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December 5, 1993 | THE SOCIAL CLIMES STAFF
All right, all you Social Climers out there--how many of you have even started your holiday shopping? Hmmm. We thought so. So once again, we're coming to your rescue by keeping you abreast of the best and most bizarre gifts available. How about a pair of 9-karat gold dress spurs, circa 1920? They come with a fitted case and are a mere $6,800 from A La Vieille Russie in New York City. We saw them in the New Yorker--the words "Must Have" at the top of the ad grabbed our attention.
January 30, 1987
Your editorial (Jan. 22), "Upholding a Bizarre Use of the Law," was somewhat disappointing. In that editorial, you criticized "overzealous state prosecutors" and Appellate Justices Robert Kingsley and John Arguelles for being "apparently unaware" of state and federal constitutional nuances. Unfortunately, your editorial lacks knowledge of the totality of facts that led to the decision in the case and embodies a serious misunderstanding of the specific law involved. Your constitutional interpretations and conclusions are therefore faulty.
April 12, 1998 | MIKE DiGIOVANNA
Norberto Martin dropped a nice bunt down the third-base line in the second inning Saturday, and Indian third baseman Travis Fryman made a bare-handed grab and a perfect off-balance throw to first. There was one problem: Cleveland first baseman Jim Thome was nowhere to be found. Thome also charged on the play, and Fryman's throw to a vacant bag caromed off the wall in foul territory, allowing runners to advance to second and third.
August 9, 1987
I have observed with mounting disgust the sanctimonious posturing, first of our city attorney, Robert Myers ("Saint Bob," as he is known behind his back in City Hall), our mayor, James Conn, and now council members (Dennis) Zane and (David) Finkel, who publicly conspire to travel and trespass at a defense establishment in Nevada (Times, July 19). That the ceremony has become a risk-free ritual is amusing but of secondary importance. Let us set aside the question of whether their objective, to proclaim that nuclear war is a Bad Thing and support Mr. Gorbachev's position in the arms negotiations, is worthy and concentrate on their methods.
December 31, 1985 | DENNIS McDOUGAL, Times Staff Writer
Most of the time, Los Angeles radio may be replete with the same old formats--hot hits, all talk or nonstop news--but at least some stations aren't ushering in the New Year with one more replay of the Top 40 play list.
July 1, 1998 | MIKE DiGIOVANNA
Pitcher Allen Watson will not be in the Angel rotation or bullpen this week. He did, however, land in the emergency room Monday when he suffered a deep gash on his left wrist while opening a bottle of beer. We're not making this up. Watson, who was going to be activated off the disabled list Tuesday, was at a friend's house in Newport Beach during the off-day when the accident occurred at about 3 p.m. "I was opening the bottle and it just broke in half, and my arm kept going," Watson said.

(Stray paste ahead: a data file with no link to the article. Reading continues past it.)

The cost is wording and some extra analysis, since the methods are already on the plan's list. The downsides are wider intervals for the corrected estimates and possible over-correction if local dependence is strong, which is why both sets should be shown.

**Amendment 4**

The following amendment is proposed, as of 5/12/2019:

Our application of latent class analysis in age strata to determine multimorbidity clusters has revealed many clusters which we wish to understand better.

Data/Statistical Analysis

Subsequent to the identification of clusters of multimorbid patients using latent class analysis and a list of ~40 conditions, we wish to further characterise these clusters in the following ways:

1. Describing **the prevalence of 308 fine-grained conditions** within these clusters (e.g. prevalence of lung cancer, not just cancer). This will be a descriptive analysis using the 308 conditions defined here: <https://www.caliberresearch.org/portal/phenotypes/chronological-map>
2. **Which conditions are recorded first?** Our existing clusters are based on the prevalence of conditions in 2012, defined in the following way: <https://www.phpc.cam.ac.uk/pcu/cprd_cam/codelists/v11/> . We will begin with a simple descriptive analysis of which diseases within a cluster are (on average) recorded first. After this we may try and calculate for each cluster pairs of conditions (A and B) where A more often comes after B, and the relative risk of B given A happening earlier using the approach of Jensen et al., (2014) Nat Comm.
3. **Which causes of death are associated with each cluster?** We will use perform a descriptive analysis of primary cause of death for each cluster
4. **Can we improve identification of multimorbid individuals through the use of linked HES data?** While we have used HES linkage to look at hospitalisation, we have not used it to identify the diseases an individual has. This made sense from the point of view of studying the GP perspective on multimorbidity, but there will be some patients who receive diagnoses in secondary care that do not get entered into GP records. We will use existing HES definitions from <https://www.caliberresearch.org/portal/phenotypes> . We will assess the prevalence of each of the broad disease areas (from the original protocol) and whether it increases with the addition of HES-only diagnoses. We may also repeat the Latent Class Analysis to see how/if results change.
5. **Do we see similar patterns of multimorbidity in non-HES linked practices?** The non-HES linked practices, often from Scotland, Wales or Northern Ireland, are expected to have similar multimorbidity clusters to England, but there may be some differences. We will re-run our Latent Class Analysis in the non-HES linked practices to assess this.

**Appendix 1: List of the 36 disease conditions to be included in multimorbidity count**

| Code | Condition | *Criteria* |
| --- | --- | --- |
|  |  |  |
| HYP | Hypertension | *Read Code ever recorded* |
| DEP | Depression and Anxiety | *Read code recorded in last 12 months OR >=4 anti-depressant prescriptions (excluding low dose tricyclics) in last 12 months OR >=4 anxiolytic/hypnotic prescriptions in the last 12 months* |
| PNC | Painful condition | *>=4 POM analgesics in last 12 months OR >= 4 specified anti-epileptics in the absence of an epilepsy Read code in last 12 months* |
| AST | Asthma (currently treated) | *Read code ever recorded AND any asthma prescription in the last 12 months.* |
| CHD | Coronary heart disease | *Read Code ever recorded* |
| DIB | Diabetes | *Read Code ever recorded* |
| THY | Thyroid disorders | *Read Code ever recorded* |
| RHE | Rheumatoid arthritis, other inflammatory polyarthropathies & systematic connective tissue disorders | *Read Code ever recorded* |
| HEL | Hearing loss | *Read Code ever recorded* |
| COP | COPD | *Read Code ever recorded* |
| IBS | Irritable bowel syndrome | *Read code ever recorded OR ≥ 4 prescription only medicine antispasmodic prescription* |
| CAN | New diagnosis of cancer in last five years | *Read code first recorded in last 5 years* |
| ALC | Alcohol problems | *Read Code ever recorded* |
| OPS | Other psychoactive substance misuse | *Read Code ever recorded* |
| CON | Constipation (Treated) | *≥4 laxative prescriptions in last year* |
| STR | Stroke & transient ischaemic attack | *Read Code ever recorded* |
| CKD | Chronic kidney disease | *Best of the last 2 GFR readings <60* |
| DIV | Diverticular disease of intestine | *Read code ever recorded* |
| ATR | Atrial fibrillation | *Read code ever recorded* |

September 30, 1992 | HOWARD ROSENBERG
It's his year. Some of the public already knew about him. But the 1992 political campaign--from the candidacy he launched on CNN in February to the amazing show he put on in Dallas Monday--gold-plated him as an American institution. And on Sunday, in an appearance that symbolized his new epic status as Someone Who Matters, he was even interviewed on NBC's "Meet the Press," sounding a populist theme about Washington politicians. "Don't these people work for us?" he asked.
September 25, 1994 | PETER H. KING
This is a tale of true crime, with slashed throats, courtroom intrigue, forensic mysteries and not a single football player. It begins in the night, with a dog barking. The dog barks and barks. No one knows why. The barking cuts through the quiet of the Gold Rush foothills, bouncing down canyon and ravine, invading the sleep of neighbors. It goes on for hours. "That dog might have stopped to take a breath or two," one neighbor will say later, "but it pretty much went throughout the night."
One may journey to Brazil by leisurely trains, fast airplanes or slow boats to Rio de Janeiro. Simon Mayle drove there in a hearse. Not to make a delivery, or a pickup, you understand, but to get loose and legless with the rest of Latin America during a one-week hooley on Copacabana Beach called Carnaval. And then write a book about his incredible journey, binge and lust fest. But why in heaven's name--now, there's an apt phrase--go there in a hearse?
August 18, 1985 | MARTIN BERNHEIMER
It began more than a dozen years ago when Glynn Ross--the Barnum and the Bailey, too, of Seattle Opera--decided to give the Pacific Northwest a taste of Wagnerian music drama. Actually, it wasn't just a taste. It was the taste: "Der Ring des Nibelungen." The whole, convoluted, gnarled, rambling, massive, heroic, whopping, galumphing, thrilling thing, in all its 16-hour, four-part splendor. Ross was no avant-gardist.
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